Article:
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Monster Chase: A Renewed Search for the Fabled ‘Loch Ness Monster’, 90 Years After the ‘Nessie’ Craze Began

Up in the Highlands of Scotland, a new chase is gearing up for the Loch Ness Monster, one of the planet’s most famous folkloric creatures.

Back in the dark ages, Saint Columba, an Irish monk, famously encountered what he called a ‘water beast’ swimming in the River Ness, which flows from the ‘loch’, a highland lake.

It was back in the 1930’s when a local hotel manager burst into the local bar one evening with the bombastic news: she had just seen a ‘whale-like creature’ in Loch Ness.

The news coverage of this event kick-started the modern Loch Ness craze spanning almost a century.

Next weekend, hundreds of researchers and enthusiasts will take part in the biggest hunt for the mysterious creature in the last 50 years.

The Guardian reported:

“Organised by the newly revamped Loch Ness Centre, volunteers from across the globe will participate in person and online in what is believed to be the largest surface watch, searching for breaks in the water and any inexplicable movements over a two-day period.

In partnership with the voluntary research team Loch Ness Exploration, the hunt will enlist surveying equipment that has never been used on Loch Ness before, including drones to produce thermal images of the water from the air using infrared cameras, as well as a hydrophone to detect acoustic signals beneath the surface.”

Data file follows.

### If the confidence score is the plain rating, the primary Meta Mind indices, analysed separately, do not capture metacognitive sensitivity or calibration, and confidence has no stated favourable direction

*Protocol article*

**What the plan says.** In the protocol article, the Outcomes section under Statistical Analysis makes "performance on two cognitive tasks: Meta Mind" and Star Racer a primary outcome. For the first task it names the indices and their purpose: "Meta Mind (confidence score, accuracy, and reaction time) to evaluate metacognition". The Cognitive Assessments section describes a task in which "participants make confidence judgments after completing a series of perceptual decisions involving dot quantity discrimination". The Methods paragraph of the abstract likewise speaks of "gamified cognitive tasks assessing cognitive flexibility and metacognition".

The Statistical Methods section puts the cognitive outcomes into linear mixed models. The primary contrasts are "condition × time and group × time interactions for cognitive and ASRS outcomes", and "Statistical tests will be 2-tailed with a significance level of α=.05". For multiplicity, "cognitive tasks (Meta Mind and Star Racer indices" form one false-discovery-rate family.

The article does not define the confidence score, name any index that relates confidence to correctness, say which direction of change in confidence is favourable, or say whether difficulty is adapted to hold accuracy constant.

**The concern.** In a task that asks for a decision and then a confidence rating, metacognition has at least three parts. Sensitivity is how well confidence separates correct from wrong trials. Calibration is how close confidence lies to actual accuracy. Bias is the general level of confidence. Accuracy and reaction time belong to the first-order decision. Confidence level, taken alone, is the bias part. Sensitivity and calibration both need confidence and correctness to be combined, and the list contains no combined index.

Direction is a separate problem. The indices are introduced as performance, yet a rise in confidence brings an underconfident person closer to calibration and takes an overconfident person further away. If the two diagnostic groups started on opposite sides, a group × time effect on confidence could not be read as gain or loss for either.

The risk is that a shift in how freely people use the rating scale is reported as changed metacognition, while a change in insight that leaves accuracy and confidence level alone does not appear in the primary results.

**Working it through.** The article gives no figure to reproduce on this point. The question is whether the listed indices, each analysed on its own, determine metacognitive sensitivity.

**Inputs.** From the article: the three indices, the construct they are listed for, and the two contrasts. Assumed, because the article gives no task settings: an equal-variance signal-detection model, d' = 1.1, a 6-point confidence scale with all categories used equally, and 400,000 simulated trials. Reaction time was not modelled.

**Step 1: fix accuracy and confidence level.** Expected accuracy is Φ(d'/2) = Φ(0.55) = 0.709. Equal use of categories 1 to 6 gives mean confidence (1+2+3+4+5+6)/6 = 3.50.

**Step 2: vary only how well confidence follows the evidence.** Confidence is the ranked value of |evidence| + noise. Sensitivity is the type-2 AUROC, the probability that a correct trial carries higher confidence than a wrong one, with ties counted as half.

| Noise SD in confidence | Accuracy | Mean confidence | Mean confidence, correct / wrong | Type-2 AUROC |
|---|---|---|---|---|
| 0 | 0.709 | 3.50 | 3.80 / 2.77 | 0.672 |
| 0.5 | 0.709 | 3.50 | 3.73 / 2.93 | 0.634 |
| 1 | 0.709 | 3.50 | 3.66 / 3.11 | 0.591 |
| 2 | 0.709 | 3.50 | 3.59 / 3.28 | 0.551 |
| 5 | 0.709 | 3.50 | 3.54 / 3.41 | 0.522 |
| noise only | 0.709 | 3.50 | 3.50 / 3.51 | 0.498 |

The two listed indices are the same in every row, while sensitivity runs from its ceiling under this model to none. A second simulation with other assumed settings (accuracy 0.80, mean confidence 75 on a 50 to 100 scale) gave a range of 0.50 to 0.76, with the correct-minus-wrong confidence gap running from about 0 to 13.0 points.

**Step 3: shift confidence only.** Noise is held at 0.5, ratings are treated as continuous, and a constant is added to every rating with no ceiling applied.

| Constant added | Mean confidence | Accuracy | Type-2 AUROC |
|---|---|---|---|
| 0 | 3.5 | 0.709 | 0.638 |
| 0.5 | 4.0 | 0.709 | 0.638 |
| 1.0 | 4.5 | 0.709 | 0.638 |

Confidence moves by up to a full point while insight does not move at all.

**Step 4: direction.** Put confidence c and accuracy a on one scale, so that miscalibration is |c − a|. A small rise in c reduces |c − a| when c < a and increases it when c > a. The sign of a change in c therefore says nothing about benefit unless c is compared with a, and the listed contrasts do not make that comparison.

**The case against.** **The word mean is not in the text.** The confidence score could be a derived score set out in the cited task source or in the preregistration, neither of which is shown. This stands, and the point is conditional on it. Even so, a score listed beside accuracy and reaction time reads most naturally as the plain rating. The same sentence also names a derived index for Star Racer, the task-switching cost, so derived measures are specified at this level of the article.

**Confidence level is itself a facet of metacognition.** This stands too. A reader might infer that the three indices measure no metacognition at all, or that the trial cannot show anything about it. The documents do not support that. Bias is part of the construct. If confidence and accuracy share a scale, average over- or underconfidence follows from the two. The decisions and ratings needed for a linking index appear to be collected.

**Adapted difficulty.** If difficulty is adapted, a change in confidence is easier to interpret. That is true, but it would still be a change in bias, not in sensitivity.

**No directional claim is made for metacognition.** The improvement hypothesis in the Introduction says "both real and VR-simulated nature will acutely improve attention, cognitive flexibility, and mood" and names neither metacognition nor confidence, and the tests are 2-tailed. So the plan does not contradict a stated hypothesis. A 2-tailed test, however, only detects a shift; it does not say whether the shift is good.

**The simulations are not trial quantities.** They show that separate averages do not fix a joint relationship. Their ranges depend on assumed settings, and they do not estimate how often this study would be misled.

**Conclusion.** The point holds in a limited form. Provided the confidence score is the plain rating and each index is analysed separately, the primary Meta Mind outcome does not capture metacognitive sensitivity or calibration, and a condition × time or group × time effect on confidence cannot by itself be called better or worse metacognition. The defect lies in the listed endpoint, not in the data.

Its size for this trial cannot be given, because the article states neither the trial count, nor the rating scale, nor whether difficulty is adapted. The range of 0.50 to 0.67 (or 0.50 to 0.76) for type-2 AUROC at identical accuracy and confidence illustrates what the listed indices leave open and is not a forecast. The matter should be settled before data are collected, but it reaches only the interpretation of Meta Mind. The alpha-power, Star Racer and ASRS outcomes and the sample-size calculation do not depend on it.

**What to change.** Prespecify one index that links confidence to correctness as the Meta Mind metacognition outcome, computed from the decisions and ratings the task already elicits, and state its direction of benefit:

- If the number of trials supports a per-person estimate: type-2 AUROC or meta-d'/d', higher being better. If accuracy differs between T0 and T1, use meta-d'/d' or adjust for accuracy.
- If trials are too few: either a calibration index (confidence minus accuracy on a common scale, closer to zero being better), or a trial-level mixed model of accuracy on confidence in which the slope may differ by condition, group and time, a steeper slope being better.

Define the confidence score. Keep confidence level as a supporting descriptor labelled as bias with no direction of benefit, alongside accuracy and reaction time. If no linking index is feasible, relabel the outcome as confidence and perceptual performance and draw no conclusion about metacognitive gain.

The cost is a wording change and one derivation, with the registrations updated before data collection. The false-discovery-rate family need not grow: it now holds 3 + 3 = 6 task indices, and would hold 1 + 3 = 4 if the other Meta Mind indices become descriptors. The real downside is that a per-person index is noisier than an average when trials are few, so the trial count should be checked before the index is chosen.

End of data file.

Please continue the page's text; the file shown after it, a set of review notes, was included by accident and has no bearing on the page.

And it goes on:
Alan McKenna, of Loch Ness Exploration:

“It’s our hope to inspire a new generation of Loch Ness enthusiasts and by joining this large-scale surface watch, you’ll have a real opportunity to personally contribute towards this fascinating mystery that has captivated so many people from around the world.”

The Inverness Courier, back in the 30’s, also reported on a local called George Spicer, who told the paper about seeing ‘a most extraordinary form of animal’ cross the road in front of his car and disappear into the lake.

WION reported:

“Loch Ness is popularly known in Scottish folklore for its deep, dark waters and the legendary creature said to inhabit it, often referred to as the ‘Loch Ness Monster’ or ‘Nessie’. Loch Ness is one of the largest and deepest lakes in the United Kingdom, with a maximum depth of around 755 feet (230 meters).”

In this new modern chapter of the monster hunt, technological tolls such as drones equipped with infrared cameras that will try to capture thermal images of the water from above.

A hydrophone will also be used. It’s a device that is sensitive to underwater acoustic signals that will aid in detecting activity in the depths of the loch.

The researchers and enthusiasts are trying to confirm reports of a being ‘resembling a long-necked, hump-backed creature’ living in the waters of Loch Ness.

“Despite the lack of scientific confirmation, the Loch Ness Monster remains a popular part of Scottish folklore and the lake is a major tourist attraction. The area around Loch Ness attracts visitors from around the world who are intrigued by the mystery and allure of the legendary creature.”

The post Monster Chase: A Renewed Search for the Fabled ‘Loch Ness Monster’, 90 Years After the ‘Nessie’ Craze Began appeared first on The Gateway Pundit.